More space news

Posted by: yoyo52

More space news - 12/05/06 02:08 PM

[color:blue]The U.S. space agency has announced a news conference tomorrow morning to present new "science results" from the Mars Global Surveyor, whose long-extended mission ended abruptly this month after the apparent failure of a solar panel and the resulting loss of power.<br><br>Whatever is it, they're touting it as a "Significant Find." Now, what exactly can one find, that is significant, on a desert planet? My money is that the surveyor shot an indistinct image of a dusty ruin, pointing skyward, the last gasp of a preindustrial civilization. Either that or Jimmy Hoffa.</font color=blue><br><br>And here's the linky.<br><br>____________________________________________________<br>Bliss was it in that dawn to be alive,<br>But to be young was very heaven!<P ID="edit"><FONT SIZE=-1><EM>Edited by yoyo52 on 12/05/06 05:15 PM (server time).</EM></FONT></P>
Posted by: Michael

Re: More space news - 12/05/06 03:47 PM

Lots of interesting things.<br><br>
Posted by: Lea

Re: More space news - 12/05/06 03:55 PM

<blockquote><font size=1>In reply to:</font><hr><p>Now, what exactly can one find, that is significant, on a desert planet?<p><hr></blockquote><p><br>Vast, untapped oil reserves?<br><br><br><br><br><br>[color:blue] Talk about things and nobody cares . . .</font color=blue>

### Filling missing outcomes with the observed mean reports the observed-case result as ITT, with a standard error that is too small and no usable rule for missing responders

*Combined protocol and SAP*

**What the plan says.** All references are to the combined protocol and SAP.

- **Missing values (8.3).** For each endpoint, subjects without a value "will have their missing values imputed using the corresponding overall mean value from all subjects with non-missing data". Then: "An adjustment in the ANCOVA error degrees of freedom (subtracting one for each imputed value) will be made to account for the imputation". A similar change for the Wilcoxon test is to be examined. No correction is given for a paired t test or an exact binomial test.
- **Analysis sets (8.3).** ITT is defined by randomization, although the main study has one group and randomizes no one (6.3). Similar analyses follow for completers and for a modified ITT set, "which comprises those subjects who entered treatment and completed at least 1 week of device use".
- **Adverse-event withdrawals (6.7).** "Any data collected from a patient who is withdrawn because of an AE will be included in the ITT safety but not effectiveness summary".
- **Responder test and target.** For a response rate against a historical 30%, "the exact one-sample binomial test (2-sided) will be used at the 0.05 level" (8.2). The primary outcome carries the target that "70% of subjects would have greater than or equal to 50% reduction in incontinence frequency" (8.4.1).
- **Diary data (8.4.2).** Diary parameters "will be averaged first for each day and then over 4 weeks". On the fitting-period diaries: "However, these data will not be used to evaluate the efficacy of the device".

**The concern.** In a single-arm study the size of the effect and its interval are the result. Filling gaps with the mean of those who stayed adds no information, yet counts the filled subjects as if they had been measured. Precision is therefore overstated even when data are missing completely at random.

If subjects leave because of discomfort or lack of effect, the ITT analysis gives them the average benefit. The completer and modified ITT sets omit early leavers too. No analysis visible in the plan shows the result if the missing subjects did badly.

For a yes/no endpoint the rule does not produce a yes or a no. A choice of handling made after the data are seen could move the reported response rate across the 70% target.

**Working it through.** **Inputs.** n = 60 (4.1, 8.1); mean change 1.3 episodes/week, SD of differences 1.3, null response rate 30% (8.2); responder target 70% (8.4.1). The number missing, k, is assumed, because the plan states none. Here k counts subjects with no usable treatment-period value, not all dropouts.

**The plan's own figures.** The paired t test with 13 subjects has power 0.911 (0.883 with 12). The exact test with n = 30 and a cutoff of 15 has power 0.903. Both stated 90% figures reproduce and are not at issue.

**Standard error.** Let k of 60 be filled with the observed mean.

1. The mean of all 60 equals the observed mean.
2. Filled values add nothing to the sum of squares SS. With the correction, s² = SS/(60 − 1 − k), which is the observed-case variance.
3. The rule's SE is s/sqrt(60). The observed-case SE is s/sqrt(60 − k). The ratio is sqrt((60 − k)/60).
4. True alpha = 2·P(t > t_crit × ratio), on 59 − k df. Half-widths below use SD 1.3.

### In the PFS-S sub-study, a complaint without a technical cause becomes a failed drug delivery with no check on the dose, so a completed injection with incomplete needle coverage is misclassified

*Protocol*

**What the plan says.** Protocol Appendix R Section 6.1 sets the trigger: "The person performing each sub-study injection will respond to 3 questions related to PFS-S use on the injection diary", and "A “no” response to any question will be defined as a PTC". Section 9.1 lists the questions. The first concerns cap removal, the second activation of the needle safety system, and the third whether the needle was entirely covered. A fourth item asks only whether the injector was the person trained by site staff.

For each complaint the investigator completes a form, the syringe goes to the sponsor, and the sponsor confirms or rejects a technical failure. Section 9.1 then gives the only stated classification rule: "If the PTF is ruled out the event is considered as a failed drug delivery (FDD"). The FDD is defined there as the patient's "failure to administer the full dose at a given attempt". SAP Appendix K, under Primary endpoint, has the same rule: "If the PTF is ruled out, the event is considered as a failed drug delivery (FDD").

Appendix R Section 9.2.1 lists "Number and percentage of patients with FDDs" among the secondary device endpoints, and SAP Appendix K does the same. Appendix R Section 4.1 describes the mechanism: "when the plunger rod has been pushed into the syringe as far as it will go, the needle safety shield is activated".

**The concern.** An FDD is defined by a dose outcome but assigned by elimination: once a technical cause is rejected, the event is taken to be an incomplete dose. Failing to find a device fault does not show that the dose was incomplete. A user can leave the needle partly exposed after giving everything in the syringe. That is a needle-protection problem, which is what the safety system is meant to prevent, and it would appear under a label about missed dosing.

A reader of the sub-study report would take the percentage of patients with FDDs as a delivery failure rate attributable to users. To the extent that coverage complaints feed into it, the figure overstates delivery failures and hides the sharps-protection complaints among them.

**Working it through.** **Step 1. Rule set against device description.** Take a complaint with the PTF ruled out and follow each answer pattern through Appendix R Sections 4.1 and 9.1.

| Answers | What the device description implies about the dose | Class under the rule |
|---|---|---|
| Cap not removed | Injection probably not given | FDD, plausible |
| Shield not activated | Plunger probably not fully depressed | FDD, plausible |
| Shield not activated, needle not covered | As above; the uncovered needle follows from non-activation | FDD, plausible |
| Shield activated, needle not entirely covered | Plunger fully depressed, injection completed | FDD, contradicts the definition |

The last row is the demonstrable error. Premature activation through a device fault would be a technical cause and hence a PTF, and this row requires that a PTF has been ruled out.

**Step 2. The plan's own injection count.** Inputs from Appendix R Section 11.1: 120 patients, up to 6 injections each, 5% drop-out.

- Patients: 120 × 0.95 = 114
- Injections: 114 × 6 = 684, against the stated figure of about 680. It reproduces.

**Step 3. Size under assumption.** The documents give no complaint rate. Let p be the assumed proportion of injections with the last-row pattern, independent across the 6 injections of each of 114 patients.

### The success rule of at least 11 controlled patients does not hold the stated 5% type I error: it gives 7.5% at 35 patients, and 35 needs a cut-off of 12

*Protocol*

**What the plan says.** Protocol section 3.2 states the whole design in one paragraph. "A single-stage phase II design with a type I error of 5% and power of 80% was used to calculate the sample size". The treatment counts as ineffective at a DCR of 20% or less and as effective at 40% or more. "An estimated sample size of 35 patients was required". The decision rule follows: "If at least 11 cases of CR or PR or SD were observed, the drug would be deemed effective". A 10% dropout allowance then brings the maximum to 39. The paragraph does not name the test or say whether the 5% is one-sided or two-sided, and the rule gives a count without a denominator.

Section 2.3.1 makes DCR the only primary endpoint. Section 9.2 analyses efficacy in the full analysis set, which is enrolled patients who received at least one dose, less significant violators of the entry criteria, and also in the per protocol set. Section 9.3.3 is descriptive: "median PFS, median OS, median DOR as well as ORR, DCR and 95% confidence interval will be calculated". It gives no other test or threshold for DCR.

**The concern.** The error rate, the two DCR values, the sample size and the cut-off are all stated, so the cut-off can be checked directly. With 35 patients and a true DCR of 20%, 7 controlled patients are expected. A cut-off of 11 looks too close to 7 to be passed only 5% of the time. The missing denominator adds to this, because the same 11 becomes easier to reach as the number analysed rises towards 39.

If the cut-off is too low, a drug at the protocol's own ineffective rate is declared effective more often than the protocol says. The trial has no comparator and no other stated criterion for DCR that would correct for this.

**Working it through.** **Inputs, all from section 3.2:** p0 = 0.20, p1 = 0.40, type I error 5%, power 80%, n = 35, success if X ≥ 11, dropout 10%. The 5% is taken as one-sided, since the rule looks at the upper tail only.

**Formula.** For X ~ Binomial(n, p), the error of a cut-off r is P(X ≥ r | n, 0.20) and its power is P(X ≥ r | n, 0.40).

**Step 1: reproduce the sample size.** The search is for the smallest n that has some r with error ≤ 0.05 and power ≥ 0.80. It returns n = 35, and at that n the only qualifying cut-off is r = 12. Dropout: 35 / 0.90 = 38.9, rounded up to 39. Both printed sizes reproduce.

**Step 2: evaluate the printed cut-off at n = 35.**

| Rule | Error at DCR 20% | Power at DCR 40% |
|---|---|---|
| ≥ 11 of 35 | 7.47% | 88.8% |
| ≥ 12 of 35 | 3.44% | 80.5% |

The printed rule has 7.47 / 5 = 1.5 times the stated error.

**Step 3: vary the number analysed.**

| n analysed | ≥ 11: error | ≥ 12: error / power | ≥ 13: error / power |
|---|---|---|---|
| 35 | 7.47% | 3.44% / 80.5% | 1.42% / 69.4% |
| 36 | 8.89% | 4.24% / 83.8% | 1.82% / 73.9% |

Posted by: Celandine

Re: More space news - 12/05/06 04:49 PM

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Posted by: Celandine

Re: More space news - 12/05/06 05:03 PM

<br><br><br>...and Haliburten holds the No-Bid Contract to <br>build the pipeline between Mars & Crawford. <br><br><br>Oil is an organic substance. There would have <br>to have been a significant amount of life on Mars <br>to have decomposed into "vast" quantities of oil.<br><br>That doesn't mean there aren't other minerals.<br>...but the discovery of surface water or even <br>subterranean water would be one hellova find. <br><br><br><br>
Posted by: Topper

And the answer is...Water - 12/06/06 10:26 AM

A provocative new study of photographs taken from orbit suggests that liquid water flowed on the surface of Mars as recently as several years ago, raising the possibility that the Red Planet could harbor an environment favorable to life.<br><br>